The progressive wasting of skeletal muscle mass (sarcopenia) is a wide-spread, age-related pathological condition found in the modern elderly populations. The loss of muscle mass, paralleled by progressive muscular weakness, deteriorates the quality of living among the elderly, coincides with increased mortality and morbidity rates, and has an estimated healthcare cost of billions of dollars. Age-related muscle mass loss is reflected by microscopic changes in the muscle architecture, where loss of individual muscle fibers is one of the characteristic events. The nature and molecular mechanisms underlying age-related fiber loss (ARFL) and muscle wasting are apparently complex and currently not well understood. Thus, there is an urgent need for identification of a broad range of molecular targets that influence the rate of ARFL in aging muscles. This information will become critical in developing prophylactic and therapeutic approaches to curb age-related muscle wasting. My long-term goal is to identify genetic factors and molecular mechanisms that prolong healthy lifespan of muscles. The objectives here are to identify a range of muscle genes whose activity could be associated with increased resistance against ARFL. My central hypothesis is that greater muscle resistance to ARFL can be achieved cell-autonomously, through changes in muscle transcriptome, specifically by up- regulating expression of genes encoding structural muscle proteins. The expected outcome of this proposed project is an expansion in the list of genes and gene interactions essential to provide tolerance against age- related fiber degeneration and loss. These results will have a positive impact on human health as they will supply novel candidates for developing diagnostic and therapeutic approaches to detect and abrogate molecular processes leading to development of sarcopenia.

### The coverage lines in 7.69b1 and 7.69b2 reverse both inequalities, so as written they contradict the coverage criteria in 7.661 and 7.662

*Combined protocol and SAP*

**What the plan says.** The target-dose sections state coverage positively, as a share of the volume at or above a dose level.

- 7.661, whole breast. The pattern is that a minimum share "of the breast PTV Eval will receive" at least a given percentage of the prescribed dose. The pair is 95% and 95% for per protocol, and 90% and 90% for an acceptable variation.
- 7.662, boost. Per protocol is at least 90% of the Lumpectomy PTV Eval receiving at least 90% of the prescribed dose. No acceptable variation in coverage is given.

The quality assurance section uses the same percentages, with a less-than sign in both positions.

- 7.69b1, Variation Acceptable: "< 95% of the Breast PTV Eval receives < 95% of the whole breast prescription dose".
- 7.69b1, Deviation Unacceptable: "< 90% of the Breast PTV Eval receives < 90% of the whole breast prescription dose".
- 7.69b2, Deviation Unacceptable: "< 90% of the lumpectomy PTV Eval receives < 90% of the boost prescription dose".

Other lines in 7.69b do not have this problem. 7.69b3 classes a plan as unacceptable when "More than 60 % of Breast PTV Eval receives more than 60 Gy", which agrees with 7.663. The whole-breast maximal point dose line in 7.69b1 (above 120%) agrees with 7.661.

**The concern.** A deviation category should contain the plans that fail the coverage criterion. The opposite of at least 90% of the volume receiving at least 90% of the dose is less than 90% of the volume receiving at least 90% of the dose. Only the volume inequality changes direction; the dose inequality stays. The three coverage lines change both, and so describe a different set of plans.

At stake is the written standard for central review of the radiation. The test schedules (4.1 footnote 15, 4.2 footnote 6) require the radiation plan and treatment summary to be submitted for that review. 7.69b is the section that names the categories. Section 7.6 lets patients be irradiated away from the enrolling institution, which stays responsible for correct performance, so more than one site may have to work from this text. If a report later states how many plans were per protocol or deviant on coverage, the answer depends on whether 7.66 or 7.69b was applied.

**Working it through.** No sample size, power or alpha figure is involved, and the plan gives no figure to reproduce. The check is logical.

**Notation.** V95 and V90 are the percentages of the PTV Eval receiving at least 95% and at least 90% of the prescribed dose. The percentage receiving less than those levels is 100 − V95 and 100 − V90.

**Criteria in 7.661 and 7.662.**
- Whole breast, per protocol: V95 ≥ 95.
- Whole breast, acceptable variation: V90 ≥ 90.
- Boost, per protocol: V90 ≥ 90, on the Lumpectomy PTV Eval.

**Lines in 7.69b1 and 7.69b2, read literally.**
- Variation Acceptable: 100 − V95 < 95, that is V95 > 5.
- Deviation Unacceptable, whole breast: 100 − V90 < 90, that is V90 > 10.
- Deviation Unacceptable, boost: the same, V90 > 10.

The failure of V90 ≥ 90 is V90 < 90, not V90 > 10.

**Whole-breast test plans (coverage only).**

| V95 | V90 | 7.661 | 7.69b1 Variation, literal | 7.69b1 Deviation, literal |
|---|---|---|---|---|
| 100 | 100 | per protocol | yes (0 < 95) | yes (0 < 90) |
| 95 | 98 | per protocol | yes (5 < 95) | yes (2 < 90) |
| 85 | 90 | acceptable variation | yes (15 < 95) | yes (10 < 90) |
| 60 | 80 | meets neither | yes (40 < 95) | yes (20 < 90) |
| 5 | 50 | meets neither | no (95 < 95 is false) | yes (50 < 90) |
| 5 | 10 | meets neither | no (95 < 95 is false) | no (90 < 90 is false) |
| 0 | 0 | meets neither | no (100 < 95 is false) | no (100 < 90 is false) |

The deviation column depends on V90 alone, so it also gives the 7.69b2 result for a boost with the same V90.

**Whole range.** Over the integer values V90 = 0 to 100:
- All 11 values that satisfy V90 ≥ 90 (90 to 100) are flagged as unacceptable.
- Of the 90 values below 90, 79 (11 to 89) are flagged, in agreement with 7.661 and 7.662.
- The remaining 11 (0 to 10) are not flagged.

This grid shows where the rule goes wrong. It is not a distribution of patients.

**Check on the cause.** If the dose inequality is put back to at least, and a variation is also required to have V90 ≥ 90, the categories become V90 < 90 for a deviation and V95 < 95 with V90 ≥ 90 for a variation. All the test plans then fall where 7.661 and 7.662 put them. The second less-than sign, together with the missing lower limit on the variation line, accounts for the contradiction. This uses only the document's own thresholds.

Public Health Relevance

In this project, I will determine critical genetic factors and combination of factors that abrogate muscle fiber degeneration and loss, the phenomenon widely occurring in aging muscles and linked to sarcopenia. The proposed research is relevant to NIH's mission of enhancing human health as this knowledge will provide novel molecular targets for diagnostics and therapeutic treatment of sarcopenia.

National Institute of Health (NIH)
Small Research Grants (R03)
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Skeletal Muscle Biology and Exercise Physiology Study Section (SMEP)
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Williams, John
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University of New Mexico
Schools of Arts and Sciences
United States
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